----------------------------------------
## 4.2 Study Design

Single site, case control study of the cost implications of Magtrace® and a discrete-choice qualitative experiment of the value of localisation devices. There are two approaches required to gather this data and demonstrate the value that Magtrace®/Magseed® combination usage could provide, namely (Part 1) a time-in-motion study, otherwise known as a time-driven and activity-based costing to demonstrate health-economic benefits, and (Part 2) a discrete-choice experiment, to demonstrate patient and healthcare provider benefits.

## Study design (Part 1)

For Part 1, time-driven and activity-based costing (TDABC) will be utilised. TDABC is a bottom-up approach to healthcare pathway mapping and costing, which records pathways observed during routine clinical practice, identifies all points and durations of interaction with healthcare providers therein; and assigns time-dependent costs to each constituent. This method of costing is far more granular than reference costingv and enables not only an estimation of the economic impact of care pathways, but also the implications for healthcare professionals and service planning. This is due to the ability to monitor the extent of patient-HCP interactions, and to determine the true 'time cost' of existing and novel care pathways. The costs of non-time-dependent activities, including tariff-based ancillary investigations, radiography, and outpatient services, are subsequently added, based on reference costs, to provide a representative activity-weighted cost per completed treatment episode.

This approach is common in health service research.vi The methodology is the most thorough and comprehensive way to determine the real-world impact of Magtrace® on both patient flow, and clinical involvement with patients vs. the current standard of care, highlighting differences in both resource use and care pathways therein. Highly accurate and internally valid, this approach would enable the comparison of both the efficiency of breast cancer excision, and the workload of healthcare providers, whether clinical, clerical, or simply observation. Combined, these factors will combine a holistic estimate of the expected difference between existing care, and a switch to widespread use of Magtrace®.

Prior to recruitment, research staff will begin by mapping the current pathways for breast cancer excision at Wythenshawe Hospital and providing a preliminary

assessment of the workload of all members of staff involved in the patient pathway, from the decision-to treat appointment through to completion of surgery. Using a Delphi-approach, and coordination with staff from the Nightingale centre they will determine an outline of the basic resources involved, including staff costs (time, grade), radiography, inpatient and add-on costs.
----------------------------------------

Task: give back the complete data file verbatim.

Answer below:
## 4.2 Study Design

Single site, case control study of the cost implications of Magtrace® and a discrete-choice qualitative experiment of the value of localisation devices. There are two approaches required to gather this data and demonstrate the value that Magtrace®/Magseed® combination usage could provide, namely (Part 1) a time-in-motion study, otherwise known as a time-driven and activity-based costing to demonstrate health-economic benefits, and (Part 2) a discrete-choice experiment, to demonstrate patient and healthcare provider benefits.

## Study design (Part 1)

For Part 1, time-driven and activity-based costing (TDABC) will be utilised. TDABC is a bottom-up approach to healthcare pathway mapping and costing, which records pathways observed during routine clinical practice, identifies all points and durations of interaction with healthcare providers therein; and assigns time-dependent costs to each constituent. This method of costing is far more granular than reference costingv and enables not only an estimation of the economic impact of care pathways, but also the implications for healthcare professionals and service planning. This is due to the ability to monitor the extent of patient-HCP interactions, and to determine the true 'time cost' of existing and novel care pathways. The costs of non-time-dependent activities, including tariff-based ancillary investigations, radiography, and outpatient services, are subsequently added, based on reference costs, to provide a representative activity-weighted cost per completed treatment episode.

This approach is common in health service research.vi The methodology is the most thorough and comprehensive way to determine the real-world impact of Magtrace® on both patient flow, and clinical involvement with patients vs. the current standard of care, highlighting differences in both resource use and care pathways therein. Highly accurate and internally valid, this approach would enable the comparison of both the efficiency of breast cancer excision, and the workload of healthcare providers, whether clinical, clerical, or simply observation. Combined, these factors will combine a holistic estimate of the expected difference between existing care, and a switch to widespread use of Magtrace®.

Prior to recruitment, research staff will begin by mapping the current pathways for breast cancer excision at Wythenshawe Hospital and providing a preliminary

assessment of the workload of all members of staff involved in the patient pathway, from the decision-to treat appointment through to completion of surgery. Using a Delphi-approach, and coordination with staff from the Nightingale centre they will determine an outline of the basic resources involved, including staff costs (time, grade), radiography, inpatient and add-on costs.